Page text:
Year B – 13th Sunday in Ordinary Time

Year B - 13th Sunday in Ordinary Time

Jairus and Two Daughters

(Wis.1:13-15, 2:23-24; 2Cor.8:7, 9, 13-15; Mk.5:21-43)

Today’s Gospel is crafted like a sandwich. It gives us the story of Jairus’ daughter, and in the middle of it we’re given another story about a suffering woman.

Both stories have something to teach us about our faith.

They begin with Jesus and his disciples crossing the Sea of Galilee and meeting a crowd of people on the other shore. Jairus is in that crowd. He falls to his knees and begs Jesus to save his dying daughter.

Sometimes we are like Jairus, desperately asking Jesus for help.

Notice how Jesus responds. He listens to Jairus, but He makes him wait. Jesus could have healed the girl immediately, just as He healed the Centurion’s servant in Capernaum. But He delays. Why? One reason is because Jesus wants Jairus to spend time with Him. But He also wants him to learn.

Sometimes we, too, have to wait when we pray for something, and sometimes that waiting is for a long time. Perhaps we’re praying for the wrong thing, or maybe Jesus simply wants us to develop patience and trust, and to go much, much deeper into our faith.

If Jesus always gave us quick solutions, how often would we simply return to our ordinary lives, unchanged? Clearly, Jesus wants us to grow.

Happily, from time to time while we’re waiting, He sends us encouraging signs. That’s what happens to Jairus today. As he walks with Jesus towards his house, Jairus sees Jesus heal someone else. He witnesses Jesus healing the suffering woman. Seeing that strengthens Jairus’ faith and it puts a spring in his step.

Has this ever happened to you? Have you seen or heard about someone else being helped while you were waiting for your own prayers to be answered? This is a gift, an encouraging sign meant to help us keep going. 

In today’s second story – the filling in the sandwich – we meet a woman who has been suffering for years. She knows all about waiting, and she has tried everything to solve her own problem. Now she realises that her only hope is Jesus, and this has given her profound faith.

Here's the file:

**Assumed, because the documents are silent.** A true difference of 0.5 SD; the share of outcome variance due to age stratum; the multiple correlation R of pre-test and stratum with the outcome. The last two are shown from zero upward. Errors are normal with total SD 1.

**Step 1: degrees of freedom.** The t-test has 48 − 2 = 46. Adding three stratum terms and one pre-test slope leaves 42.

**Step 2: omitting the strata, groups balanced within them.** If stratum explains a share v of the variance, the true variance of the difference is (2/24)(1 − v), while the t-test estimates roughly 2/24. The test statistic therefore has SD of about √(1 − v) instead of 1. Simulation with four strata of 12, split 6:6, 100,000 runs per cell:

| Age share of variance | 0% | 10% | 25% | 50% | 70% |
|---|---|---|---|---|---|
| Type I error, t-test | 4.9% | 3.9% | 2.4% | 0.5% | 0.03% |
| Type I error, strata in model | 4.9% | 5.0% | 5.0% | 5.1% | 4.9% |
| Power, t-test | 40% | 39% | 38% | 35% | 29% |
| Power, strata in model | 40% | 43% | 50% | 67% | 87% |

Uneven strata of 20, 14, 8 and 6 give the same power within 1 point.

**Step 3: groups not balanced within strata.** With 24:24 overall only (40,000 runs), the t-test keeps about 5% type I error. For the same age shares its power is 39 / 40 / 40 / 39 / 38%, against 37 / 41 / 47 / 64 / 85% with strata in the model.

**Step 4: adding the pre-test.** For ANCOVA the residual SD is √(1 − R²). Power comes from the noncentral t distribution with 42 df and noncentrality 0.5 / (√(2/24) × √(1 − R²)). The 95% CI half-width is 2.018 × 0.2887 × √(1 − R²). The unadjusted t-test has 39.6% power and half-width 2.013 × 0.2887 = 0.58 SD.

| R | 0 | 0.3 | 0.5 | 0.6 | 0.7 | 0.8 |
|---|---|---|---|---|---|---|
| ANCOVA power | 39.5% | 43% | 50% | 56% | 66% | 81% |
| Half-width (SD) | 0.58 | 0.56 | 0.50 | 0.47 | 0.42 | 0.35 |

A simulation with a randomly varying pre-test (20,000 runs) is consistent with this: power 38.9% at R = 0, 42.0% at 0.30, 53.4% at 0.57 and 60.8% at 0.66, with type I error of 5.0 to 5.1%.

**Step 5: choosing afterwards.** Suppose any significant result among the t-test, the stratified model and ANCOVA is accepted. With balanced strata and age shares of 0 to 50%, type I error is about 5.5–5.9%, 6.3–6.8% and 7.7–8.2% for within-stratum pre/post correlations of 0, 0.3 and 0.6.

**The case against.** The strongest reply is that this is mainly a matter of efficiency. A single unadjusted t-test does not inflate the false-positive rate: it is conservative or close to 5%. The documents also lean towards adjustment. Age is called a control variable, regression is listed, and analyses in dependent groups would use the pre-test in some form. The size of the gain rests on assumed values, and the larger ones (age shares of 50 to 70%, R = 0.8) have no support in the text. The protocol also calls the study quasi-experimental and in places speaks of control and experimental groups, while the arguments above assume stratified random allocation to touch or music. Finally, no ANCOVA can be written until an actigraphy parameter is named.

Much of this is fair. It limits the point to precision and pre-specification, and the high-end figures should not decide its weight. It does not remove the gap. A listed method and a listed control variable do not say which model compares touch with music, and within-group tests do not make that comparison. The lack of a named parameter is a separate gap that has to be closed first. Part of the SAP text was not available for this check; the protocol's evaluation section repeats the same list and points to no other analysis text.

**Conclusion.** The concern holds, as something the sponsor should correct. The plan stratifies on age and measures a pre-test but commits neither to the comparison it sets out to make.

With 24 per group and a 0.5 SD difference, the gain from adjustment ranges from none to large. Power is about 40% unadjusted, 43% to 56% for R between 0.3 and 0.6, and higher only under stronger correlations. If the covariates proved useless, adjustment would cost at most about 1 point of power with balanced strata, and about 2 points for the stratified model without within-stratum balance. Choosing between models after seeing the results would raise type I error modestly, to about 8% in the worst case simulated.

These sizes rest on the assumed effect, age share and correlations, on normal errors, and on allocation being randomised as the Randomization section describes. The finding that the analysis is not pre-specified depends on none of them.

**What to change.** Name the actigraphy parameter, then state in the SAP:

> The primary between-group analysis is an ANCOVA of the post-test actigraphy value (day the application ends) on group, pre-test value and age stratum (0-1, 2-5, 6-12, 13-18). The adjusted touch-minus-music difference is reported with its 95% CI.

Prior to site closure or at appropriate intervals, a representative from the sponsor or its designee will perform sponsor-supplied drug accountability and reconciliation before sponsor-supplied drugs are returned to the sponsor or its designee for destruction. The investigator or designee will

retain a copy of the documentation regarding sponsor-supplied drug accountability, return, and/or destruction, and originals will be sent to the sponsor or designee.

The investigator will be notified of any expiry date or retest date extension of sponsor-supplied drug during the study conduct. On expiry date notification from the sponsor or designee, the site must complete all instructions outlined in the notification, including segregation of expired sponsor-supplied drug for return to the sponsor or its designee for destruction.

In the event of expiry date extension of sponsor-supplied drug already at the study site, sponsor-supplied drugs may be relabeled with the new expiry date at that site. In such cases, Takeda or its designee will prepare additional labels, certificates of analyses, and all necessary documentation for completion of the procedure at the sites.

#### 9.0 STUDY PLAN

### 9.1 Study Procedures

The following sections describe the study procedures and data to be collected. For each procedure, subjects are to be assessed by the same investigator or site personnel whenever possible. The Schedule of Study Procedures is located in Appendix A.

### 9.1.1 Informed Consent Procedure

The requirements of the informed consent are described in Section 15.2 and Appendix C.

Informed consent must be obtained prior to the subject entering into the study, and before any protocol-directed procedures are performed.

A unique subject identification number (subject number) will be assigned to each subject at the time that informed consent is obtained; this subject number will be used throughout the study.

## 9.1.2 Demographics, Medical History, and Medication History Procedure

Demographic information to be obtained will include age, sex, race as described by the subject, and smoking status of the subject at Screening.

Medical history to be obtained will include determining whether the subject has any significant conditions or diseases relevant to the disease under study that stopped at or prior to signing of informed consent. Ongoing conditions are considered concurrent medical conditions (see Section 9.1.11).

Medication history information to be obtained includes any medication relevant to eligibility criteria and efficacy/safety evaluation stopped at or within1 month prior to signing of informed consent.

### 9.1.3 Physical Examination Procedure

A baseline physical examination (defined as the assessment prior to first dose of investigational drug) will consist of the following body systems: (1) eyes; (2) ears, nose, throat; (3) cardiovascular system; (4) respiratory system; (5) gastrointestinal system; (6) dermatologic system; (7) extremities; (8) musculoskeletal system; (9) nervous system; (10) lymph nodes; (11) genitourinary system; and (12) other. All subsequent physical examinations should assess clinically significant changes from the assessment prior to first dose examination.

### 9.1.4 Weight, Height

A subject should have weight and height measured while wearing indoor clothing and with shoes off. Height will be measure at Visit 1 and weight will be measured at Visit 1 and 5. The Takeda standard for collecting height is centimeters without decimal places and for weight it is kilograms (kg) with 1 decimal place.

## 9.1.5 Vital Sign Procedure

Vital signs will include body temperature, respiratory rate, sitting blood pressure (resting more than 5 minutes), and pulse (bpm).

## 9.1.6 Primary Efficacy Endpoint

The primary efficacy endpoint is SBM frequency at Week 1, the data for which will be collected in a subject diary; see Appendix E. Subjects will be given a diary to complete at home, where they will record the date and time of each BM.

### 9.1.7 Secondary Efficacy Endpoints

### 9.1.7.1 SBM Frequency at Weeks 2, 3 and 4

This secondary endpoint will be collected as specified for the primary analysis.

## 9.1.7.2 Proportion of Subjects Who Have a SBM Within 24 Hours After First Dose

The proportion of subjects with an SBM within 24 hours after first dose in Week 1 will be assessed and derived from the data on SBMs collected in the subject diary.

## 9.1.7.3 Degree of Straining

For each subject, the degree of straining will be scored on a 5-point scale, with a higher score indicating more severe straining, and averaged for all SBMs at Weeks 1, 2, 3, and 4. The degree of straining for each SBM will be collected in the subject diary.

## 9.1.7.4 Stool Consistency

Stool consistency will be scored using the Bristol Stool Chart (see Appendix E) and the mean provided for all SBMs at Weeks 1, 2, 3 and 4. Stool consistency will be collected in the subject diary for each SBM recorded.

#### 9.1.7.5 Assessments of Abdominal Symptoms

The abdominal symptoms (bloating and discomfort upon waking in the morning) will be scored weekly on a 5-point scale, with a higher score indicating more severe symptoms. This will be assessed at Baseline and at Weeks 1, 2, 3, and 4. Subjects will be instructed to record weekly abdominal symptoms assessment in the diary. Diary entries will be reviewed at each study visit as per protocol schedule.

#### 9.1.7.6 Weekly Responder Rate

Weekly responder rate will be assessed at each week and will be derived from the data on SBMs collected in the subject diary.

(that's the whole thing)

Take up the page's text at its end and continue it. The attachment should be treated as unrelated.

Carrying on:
She is convinced that all she has to do is touch Jesus, and she’ll be healed.  And that’s exactly what happens: she touches Jesus’ cloak and she’s instantly healed.

This famous story emphasises the importance of patience and trust, and it reminds us of the importance of touch.

When that woman reaches out to touch Jesus, He feels His power drain from Him. ‘Who touched me?’ He asks. The disciples think He’s just being silly, because they were all inside a bustling crowd. But being accidentally nudged is not the same as a personal, believing touch, for touch can be incredibly powerful: it can heal; it can console, and as Helen Keller discovered, it can teach, as well.

Helen Keller (1880 – 1968) caught meningitis before she was two years old, and it left her deaf and blind. The only way her teacher could communicate with her and teach her how to read, write and speak was through touch.

One day, she put Helen’s hand under the water pump, and with her finger repeatedly signed w-a-t-e-r on her palm. Through touch, she found a way to break through to Helen and unlock her brilliant mind.

Touch became Helen Keller’s lifeline to the world, just as it’s an important link between ourselves and those we love.

And touch is an important element in our relationship with Jesus, too. You might not have thought about it much, but every time you come forward for the Holy Eucharist, you stretch out your hands to receive Jesus Himself.

Are you aware of this? Do you feel Jesus’ personal touch when you receive Him at Communion? And does Jesus feel your loving touch in return?

Or is it all just a mindless gesture?

There is so much wisdom embedded in our two sandwiched Gospel stories today. Jairus’ prayer was answered, but he had to wait. And while he waited he received an encouraging sign that strengthened his faith.

The suffering woman had to wait, too, and that waiting convinced her that the only answer to her prayers was Jesus Himself.  

And both stories demonstrate the importance of a loving touch. Jesus reaches out to touch Jairus’ daughter, and she is healed. The suffering woman reaches out to touch Jesus, and she too is healed.

When we reach out to receive the Holy Eucharist today, let’s remember that we’ll be touching Jesus Himself.

Let’s do so with deep reverence, faith, and love.